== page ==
By 1995 Peruvians were consuming 33 million gallons of Inca Kola a year and the national fast-food chain Bembos was introducing the drink as a substitute for Coke in its restaurants.

In 1999, the Coca-Cola company decided if you can’t beat them, join them. It paid $200m for half the shares in Inca Kola, later taking control of the brand’s overseas marketing and production.

Crucially for Peruvian national pride, though, the original company formed by the Lindley family kept ownership and control of Inca Kola in Peru.

Vimto – Saudi Arabia and the Middle East

A Ramadan tradition, all the way from Manchester

In 1968, in response to Coca-Cola opening a bottling plant in Israel, the Arab League implemented a boycott of the American company that lasted until 1991.

If that was a blow to the US, it probably helped a very British drink become a Middle Eastern institution: Vimto, invented in Manchester in 1908 by clerk turned medicinal wholesaler Noel Nichols, imported and distributed by Saudi-based Aujan Industries since 1928.

Vimto’s impact on the Middle East may also owe something to the fact that Nichols originally devised and marketed it as “Vimtonic”, the refreshing, invigorating drink that’s “full of vim and vigour”.

Vimto advert shows energy-boosting popularity in Middle East during Ramadan

Because in the Middle East, Vimto has become part of Ramadan tradition, served at the family get-togethers after a day of fasting, perfect for boosting energy levels after hours without food or water.

So entrenched has the Vimto Ramadan tradition become, that in 2013 one shopper admitted he was stocking up on the stuff, despite never drinking it at any other time of year.

“It’s just what we do,” he said. “It’s what we drank as kids at this time of year and now we do the same.”

At the same time Noel Nichols’ grandson John Nichols, the non-executive chairman of Nichols Plc, which owns of the Vimto brand, told the BBC: “I think there are parts of the Middle East where Vimto is better known than parts of Britain.”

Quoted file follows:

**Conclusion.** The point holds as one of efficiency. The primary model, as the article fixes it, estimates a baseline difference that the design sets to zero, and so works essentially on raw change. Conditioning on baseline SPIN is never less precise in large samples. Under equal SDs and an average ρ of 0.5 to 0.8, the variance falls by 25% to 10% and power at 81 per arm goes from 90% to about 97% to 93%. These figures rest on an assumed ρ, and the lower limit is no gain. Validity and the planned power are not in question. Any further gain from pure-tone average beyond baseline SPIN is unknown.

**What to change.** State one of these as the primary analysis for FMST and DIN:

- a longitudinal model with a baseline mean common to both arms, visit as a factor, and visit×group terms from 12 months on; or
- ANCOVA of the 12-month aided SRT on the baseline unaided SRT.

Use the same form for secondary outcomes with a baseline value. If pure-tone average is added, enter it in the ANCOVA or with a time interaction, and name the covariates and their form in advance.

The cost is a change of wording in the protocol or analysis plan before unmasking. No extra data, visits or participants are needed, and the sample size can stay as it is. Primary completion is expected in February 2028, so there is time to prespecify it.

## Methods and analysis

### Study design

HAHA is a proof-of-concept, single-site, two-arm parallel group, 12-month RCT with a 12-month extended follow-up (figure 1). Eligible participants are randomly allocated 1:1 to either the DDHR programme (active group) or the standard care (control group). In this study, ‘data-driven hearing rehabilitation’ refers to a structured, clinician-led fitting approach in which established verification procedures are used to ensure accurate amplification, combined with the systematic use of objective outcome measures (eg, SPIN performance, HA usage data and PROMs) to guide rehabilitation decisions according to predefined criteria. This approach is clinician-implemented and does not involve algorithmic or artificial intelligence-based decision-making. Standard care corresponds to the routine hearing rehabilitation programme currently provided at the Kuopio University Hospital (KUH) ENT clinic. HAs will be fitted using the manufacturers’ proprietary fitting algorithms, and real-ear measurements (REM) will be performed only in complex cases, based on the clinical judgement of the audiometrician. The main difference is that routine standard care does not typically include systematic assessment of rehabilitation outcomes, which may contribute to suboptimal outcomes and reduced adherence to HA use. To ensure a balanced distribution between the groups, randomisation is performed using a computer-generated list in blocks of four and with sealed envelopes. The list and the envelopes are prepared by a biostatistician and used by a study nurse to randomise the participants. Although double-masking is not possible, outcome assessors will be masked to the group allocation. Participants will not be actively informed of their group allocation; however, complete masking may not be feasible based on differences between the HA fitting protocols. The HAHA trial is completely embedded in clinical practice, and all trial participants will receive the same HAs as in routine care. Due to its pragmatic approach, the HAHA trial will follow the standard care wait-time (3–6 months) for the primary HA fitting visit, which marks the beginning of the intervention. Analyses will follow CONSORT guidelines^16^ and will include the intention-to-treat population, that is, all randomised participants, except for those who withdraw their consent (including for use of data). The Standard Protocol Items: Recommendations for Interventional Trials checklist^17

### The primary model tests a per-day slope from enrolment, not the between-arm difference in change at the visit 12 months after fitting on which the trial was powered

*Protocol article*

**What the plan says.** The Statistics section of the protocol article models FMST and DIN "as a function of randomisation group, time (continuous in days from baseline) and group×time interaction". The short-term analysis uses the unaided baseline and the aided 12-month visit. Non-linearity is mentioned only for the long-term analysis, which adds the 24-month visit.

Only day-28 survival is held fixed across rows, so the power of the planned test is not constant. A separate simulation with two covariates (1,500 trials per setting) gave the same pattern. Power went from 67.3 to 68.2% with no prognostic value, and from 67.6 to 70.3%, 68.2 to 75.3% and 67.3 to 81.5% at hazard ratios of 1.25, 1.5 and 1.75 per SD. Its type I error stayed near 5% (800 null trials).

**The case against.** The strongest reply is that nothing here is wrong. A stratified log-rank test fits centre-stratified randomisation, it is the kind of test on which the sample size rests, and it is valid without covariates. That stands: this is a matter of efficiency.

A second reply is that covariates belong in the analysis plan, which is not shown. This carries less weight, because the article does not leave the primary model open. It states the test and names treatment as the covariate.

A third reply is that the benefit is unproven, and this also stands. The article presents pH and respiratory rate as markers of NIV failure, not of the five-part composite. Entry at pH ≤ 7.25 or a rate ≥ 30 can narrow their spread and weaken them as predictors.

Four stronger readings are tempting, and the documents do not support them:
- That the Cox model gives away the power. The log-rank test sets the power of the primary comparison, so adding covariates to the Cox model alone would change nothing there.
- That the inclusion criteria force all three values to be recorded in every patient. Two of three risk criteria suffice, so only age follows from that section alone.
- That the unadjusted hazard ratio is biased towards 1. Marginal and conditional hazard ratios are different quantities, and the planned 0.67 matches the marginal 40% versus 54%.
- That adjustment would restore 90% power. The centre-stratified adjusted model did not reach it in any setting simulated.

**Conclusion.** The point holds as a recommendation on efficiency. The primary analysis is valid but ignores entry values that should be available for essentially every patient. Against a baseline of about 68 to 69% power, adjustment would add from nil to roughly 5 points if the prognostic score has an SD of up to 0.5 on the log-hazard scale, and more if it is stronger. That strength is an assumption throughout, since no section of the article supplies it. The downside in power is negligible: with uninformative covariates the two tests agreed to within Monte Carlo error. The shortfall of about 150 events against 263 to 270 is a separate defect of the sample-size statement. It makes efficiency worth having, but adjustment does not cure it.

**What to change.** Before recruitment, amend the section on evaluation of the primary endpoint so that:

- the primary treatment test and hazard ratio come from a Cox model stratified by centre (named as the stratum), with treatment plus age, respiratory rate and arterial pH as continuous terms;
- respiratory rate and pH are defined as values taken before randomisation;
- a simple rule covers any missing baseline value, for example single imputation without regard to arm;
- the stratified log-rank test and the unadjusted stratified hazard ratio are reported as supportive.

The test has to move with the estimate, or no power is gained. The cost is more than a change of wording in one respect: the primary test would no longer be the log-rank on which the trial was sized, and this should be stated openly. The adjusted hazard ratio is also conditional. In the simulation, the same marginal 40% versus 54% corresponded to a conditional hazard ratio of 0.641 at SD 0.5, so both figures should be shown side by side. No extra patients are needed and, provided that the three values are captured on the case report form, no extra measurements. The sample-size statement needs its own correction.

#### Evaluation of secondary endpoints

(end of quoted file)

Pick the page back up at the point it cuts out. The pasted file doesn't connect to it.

That was certainly the impression given one Ramadan when a Dubai supermarket turned an entire aisle into a cardboard Vimto castle, complete with turrets, and filled with 2,000 bottles.

TuKola – Cuba

The bastion against ‘coca-colonisation’ 

After Coca-Cola returned to sale in Burma in 2012 following the suspension of US trade sanctions, there remained just two countries where the American drink could not officially be bought or sold: North Korea and Cuba.

If the absence from North Korea was unsurprising, there was a certain irony to the exclusion from Cuba.

In 1906 Cuba had become one of the first three countries outside the US to bottle Coke. And Coca-Cola was a key ingredient in the famous Cuba Libre cocktail, invented by an off-duty American soldier in Havana in 1900. (After he got the whole bar to try his new combination of Bacardi and Coca-Cola with a squeeze of lime, he – or a fellow soldier – proposed a toast of “¡Por Cuba Libre!”)

But after Fidel Castro came to power, US-Cuban relations cooled somewhat. Coca-Cola withdrew from Cuba in 1962, after Castro’s communist government began seizing private assets and the US imposed a trade embargo.

Since then, any Coca-Cola you see in Cuba has been smuggled into the country.

The absence of Coca-Cola in Cuba regularly causes anxiety for some Western tourists, but it has proved a godsend for Cuba’s state-owned, home-produced alternative tuKola.